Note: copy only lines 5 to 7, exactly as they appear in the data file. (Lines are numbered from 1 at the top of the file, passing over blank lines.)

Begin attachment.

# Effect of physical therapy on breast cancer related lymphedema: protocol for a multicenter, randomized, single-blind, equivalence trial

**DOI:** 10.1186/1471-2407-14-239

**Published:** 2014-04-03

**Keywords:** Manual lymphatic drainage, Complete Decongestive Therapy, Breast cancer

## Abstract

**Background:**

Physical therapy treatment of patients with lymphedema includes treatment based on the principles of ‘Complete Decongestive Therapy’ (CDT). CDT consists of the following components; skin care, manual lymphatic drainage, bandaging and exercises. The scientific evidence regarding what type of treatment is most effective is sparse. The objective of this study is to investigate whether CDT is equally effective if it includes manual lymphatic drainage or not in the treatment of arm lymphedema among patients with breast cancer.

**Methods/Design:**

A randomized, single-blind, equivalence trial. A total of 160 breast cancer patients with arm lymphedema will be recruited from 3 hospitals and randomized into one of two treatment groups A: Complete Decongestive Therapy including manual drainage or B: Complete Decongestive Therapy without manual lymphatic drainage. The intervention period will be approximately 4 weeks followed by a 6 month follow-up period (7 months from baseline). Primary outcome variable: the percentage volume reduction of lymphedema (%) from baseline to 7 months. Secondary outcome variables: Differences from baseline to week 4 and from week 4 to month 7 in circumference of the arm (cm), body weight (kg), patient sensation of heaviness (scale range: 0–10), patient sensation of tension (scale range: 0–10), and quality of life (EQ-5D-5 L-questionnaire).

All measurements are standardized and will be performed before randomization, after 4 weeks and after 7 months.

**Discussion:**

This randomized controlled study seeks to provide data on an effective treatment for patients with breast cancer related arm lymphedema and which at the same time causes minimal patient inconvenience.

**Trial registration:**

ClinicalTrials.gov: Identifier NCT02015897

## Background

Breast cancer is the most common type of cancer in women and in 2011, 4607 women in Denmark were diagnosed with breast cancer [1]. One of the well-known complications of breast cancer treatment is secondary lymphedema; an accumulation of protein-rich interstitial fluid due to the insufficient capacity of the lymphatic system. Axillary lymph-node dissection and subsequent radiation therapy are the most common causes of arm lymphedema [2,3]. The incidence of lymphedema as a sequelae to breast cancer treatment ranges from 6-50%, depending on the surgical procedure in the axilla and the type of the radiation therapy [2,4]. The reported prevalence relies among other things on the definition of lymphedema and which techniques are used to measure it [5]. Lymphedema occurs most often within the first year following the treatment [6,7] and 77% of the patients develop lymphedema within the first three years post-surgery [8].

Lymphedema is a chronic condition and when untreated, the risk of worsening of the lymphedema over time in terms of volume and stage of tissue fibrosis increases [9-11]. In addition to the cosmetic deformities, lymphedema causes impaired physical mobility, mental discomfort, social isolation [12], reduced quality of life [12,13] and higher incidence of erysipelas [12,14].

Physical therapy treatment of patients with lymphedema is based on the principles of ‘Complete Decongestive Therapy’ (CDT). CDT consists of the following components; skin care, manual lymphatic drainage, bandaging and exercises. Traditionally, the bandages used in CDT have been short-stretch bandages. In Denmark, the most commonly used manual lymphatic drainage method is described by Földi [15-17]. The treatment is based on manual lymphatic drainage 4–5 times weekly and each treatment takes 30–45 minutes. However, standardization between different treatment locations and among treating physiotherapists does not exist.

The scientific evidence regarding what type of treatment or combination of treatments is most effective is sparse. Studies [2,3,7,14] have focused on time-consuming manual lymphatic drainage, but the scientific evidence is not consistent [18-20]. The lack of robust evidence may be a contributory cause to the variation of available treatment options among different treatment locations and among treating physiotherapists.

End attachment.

## Abstract

**Background:**

Physical therapy treatment of patients with lymphedema includes treatment based on the principles of ‘Complete Decongestive Therapy’ (CDT). CDT consists of the following components; skin care, manual lymphatic drainage, bandaging and exercises. The scientific evidence regarding what type of treatment is most effective is sparse. The objective of this study is to investigate whether CDT is equally effective if it includes manual lymphatic drainage or not in the treatment of arm lymphedema among patients with breast cancer.